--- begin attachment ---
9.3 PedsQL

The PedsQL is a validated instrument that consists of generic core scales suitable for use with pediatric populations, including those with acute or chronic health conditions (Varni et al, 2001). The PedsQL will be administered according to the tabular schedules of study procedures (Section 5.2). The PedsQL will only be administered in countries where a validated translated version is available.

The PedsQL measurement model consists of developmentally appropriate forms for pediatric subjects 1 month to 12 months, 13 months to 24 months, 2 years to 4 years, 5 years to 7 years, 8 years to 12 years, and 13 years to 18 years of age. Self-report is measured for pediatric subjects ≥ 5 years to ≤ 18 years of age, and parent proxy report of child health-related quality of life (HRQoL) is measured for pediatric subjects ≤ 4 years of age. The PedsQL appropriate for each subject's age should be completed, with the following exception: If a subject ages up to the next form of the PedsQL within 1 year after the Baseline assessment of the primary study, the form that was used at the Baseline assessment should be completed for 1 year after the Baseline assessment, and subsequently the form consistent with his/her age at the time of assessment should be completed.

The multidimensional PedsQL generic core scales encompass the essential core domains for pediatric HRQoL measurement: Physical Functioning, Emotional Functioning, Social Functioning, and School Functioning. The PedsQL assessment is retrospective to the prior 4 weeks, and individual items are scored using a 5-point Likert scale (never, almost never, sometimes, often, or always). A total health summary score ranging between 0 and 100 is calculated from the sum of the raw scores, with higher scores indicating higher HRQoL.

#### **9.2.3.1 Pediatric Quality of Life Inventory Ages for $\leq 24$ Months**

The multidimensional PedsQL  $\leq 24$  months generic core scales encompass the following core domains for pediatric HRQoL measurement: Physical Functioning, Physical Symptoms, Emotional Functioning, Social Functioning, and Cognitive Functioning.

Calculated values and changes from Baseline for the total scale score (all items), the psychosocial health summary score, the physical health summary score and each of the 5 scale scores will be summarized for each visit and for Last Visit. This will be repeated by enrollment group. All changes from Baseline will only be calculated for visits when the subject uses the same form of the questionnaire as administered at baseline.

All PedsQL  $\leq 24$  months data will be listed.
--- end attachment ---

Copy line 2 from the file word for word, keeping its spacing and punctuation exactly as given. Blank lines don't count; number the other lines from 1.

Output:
The PedsQL is a validated instrument that consists of generic core scales suitable for use with pediatric populations, including those with acute or chronic health conditions (Varni et al, 2001). The PedsQL will be administered according to the tabular schedules of study procedures (Section 5.2). The PedsQL will only be administered in countries where a validated translated version is available.